Carlos Queiroz and the Iranian people have waited a long time for today.
Their World Cup campaign has been three years in the making and amid a backdrop of political and social turmoil, a team who are forced to work under severe and stifling international sanctions will walk out alongside Lionel Messi and Argentina in Belo Horizonte with the world at their feet.
The opening game draw with Nigeria in Group F gave hope. This though, is something different.
The sanctions, brought in because of the governments urani¬um-enrichment programme have had far reaching effects. An over¬seas training camp was cancelled, no major national teams have shown any desire to play the state-funded Iranian side and sponsors are hard to come by.
It is not easy being Iran – for example their media and fans here in Brazil are unable to transfer or withdraw money – but you only need to see the smile spread across Queiroz’s face to see what it all means.
He said: “We have to make sacri¬fices but there are two kinds of sacrifice – on and off the pitch.
“You cannot stand behind FIFA rules, you need to build up a spe¬cial programme for all the players to help bring honour and pride to your country. We don’t have the standards of others.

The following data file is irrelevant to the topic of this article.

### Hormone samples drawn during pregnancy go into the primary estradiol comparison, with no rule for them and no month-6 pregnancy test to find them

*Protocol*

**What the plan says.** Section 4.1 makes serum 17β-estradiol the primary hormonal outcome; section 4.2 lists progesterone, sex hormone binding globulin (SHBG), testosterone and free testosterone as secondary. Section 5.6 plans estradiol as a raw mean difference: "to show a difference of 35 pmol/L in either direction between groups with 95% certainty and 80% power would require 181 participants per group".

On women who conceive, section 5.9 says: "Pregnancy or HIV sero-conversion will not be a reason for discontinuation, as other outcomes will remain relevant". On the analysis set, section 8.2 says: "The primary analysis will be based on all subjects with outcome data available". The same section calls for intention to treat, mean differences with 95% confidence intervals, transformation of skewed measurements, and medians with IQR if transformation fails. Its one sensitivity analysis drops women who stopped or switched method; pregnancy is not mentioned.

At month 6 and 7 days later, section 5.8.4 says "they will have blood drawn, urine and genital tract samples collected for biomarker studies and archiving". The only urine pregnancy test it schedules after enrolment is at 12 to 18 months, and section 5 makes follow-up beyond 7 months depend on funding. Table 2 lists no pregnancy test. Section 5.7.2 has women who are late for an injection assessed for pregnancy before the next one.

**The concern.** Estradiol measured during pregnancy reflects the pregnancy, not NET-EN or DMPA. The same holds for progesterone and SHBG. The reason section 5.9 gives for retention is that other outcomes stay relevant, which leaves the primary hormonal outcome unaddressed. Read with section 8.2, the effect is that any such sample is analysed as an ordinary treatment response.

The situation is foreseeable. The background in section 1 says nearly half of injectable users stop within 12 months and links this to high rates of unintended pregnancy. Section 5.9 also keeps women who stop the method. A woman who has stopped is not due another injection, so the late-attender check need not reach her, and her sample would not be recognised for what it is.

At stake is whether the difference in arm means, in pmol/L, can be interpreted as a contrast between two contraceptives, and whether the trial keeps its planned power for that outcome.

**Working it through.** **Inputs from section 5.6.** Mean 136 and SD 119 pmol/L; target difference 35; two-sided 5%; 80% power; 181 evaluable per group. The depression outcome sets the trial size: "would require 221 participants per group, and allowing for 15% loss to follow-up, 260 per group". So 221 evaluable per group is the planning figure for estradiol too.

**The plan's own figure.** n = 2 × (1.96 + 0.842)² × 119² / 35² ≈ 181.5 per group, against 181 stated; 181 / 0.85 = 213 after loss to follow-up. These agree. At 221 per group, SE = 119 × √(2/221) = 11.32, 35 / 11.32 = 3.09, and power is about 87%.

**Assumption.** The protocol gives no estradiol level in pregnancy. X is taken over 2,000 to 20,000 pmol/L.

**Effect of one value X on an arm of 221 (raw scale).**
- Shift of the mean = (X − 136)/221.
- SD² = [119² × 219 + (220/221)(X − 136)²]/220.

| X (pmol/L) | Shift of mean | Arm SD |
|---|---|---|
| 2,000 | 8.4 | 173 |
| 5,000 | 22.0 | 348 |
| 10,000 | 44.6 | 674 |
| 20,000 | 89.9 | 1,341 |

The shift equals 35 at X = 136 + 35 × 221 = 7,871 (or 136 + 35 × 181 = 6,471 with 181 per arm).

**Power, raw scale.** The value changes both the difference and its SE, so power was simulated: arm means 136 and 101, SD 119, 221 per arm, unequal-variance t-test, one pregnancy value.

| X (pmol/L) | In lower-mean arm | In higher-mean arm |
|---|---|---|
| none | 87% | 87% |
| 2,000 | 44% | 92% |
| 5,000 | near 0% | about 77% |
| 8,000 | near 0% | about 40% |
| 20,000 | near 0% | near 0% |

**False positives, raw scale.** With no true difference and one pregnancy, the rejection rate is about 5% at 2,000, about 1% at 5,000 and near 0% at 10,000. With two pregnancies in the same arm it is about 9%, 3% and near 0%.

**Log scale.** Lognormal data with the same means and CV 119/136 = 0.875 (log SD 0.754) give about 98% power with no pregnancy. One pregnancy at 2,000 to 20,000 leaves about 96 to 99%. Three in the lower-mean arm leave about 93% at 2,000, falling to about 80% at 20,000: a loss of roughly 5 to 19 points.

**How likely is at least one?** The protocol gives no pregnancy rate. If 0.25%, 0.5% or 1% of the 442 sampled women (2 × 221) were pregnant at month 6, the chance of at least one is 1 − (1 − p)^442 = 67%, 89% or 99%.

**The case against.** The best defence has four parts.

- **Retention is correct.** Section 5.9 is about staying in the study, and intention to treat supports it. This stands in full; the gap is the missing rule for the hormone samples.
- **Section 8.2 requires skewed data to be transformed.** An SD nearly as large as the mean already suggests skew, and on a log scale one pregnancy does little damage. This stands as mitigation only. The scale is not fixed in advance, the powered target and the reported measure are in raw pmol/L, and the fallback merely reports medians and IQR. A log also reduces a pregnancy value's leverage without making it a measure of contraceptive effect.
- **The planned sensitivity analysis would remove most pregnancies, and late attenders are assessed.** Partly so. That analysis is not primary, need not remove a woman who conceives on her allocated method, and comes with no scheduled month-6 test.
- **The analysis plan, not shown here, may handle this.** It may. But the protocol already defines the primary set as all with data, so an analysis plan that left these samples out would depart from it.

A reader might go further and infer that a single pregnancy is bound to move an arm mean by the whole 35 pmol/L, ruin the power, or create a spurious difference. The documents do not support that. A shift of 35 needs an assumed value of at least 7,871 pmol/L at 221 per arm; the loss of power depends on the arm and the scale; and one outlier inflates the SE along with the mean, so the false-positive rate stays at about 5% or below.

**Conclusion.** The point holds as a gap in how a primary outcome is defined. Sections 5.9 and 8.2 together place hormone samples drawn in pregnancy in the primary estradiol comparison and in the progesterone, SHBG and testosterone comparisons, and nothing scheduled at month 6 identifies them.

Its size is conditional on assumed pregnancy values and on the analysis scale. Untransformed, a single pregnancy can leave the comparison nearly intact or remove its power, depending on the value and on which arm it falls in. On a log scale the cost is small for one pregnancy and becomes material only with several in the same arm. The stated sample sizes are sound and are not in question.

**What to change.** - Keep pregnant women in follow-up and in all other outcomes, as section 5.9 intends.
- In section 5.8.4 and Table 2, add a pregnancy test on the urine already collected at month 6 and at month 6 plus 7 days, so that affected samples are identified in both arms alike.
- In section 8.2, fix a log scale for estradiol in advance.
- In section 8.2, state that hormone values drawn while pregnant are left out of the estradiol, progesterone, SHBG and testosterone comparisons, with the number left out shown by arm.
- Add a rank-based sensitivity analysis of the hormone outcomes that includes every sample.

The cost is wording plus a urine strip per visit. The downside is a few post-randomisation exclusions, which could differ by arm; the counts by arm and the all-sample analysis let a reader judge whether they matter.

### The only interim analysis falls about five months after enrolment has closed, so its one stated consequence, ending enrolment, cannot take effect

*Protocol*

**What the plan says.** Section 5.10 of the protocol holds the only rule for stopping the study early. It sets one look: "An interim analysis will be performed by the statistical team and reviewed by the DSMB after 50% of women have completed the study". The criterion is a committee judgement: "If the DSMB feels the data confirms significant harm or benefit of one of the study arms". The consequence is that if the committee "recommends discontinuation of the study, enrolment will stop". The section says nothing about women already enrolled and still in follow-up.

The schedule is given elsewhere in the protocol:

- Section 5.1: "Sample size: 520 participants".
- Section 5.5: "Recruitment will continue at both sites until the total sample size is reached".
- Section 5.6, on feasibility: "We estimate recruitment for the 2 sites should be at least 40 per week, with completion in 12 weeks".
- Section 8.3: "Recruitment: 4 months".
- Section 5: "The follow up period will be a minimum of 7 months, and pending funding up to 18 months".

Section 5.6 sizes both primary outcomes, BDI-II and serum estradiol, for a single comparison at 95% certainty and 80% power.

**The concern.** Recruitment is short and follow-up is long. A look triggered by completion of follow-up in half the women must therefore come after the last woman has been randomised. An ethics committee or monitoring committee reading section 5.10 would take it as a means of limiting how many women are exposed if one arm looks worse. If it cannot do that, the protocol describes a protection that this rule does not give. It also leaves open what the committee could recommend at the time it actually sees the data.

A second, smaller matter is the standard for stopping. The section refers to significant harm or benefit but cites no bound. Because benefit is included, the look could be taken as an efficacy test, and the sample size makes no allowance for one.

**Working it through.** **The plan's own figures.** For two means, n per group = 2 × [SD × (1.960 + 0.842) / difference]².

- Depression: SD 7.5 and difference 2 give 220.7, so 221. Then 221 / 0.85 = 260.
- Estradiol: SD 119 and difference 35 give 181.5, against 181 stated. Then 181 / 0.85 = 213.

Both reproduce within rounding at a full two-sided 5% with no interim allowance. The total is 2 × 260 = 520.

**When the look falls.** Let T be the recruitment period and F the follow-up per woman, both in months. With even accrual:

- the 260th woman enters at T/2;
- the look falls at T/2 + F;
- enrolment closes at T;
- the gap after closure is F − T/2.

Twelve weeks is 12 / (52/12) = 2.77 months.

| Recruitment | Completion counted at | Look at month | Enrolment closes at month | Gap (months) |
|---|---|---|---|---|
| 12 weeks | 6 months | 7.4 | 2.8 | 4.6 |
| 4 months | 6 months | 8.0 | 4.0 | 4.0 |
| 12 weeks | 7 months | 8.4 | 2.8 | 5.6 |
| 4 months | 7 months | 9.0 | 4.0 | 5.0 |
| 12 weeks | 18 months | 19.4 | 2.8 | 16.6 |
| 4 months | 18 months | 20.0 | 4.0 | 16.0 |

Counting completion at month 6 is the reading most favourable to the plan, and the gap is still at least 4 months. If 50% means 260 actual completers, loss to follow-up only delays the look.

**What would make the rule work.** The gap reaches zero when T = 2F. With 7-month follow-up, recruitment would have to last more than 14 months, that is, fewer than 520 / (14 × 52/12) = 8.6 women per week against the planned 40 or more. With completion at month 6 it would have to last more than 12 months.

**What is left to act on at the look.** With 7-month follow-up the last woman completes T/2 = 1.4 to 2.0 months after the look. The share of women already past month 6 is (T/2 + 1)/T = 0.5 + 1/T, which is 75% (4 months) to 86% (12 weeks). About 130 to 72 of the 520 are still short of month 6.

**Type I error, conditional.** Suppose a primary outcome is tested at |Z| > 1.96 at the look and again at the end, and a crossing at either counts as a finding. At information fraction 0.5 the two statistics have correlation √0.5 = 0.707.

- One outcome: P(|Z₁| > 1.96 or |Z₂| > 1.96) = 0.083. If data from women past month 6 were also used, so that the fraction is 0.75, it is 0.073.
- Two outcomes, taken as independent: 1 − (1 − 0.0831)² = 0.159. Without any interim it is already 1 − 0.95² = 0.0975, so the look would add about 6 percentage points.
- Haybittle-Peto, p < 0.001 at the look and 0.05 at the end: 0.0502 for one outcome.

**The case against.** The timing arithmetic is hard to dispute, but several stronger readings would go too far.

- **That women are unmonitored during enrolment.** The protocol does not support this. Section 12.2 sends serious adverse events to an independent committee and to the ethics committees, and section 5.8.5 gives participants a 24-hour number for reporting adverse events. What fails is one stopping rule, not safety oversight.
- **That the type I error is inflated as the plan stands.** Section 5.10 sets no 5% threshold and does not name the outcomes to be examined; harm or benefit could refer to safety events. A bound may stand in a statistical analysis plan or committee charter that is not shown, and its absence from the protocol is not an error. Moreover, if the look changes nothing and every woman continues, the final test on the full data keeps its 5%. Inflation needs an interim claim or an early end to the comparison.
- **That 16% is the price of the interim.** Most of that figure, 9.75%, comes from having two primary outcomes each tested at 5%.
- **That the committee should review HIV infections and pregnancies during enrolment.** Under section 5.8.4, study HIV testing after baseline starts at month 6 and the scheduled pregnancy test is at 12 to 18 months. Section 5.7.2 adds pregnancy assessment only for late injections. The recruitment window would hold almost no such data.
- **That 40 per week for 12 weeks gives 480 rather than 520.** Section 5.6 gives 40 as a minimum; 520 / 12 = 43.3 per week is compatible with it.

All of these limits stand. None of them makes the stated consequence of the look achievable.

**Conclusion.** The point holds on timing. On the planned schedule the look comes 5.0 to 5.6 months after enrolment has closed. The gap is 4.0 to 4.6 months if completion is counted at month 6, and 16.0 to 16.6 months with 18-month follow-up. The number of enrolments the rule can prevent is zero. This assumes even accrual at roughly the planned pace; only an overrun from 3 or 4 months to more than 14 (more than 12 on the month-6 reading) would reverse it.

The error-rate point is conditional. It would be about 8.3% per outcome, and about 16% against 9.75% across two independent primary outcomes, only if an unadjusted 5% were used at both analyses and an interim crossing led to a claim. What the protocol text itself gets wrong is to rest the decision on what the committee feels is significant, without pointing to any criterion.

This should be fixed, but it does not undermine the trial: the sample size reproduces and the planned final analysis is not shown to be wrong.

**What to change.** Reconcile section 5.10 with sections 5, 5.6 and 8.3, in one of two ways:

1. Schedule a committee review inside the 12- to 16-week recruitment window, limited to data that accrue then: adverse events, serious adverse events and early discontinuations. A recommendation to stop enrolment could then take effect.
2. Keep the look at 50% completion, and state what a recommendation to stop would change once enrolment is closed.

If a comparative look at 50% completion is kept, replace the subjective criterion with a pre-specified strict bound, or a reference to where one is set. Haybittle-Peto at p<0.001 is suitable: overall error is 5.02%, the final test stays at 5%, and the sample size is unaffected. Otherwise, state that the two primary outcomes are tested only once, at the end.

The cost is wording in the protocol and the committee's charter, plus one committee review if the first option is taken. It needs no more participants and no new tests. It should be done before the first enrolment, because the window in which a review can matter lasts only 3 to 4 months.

“The imbalance makes sure you need to be very strong mentality. You need big characters to make sure they can cope with everything. Every time we have the ball you must enjoy it.
“We have come here to be ourselves. Iranians know there are political and economic conditions which means we weren’t able to get ready for this with big games against top teams. We played against teams who didn’t charge us or anything. We have worked three years for this.”
Of course, containing Messi will be problematic. Not just for Iran but for the very best in the game.
Queiroz though has previous in how to keep a lid on the little Argentine genius – successfully shutting him out in the Champions League semi-final of 2008 while working for Manchester United.
“Our approach is based on some principles from that experience, control the space and if you’re not one step ahead, it will be tough. Messi is proof that football is a simple thing,” the Portuguese added.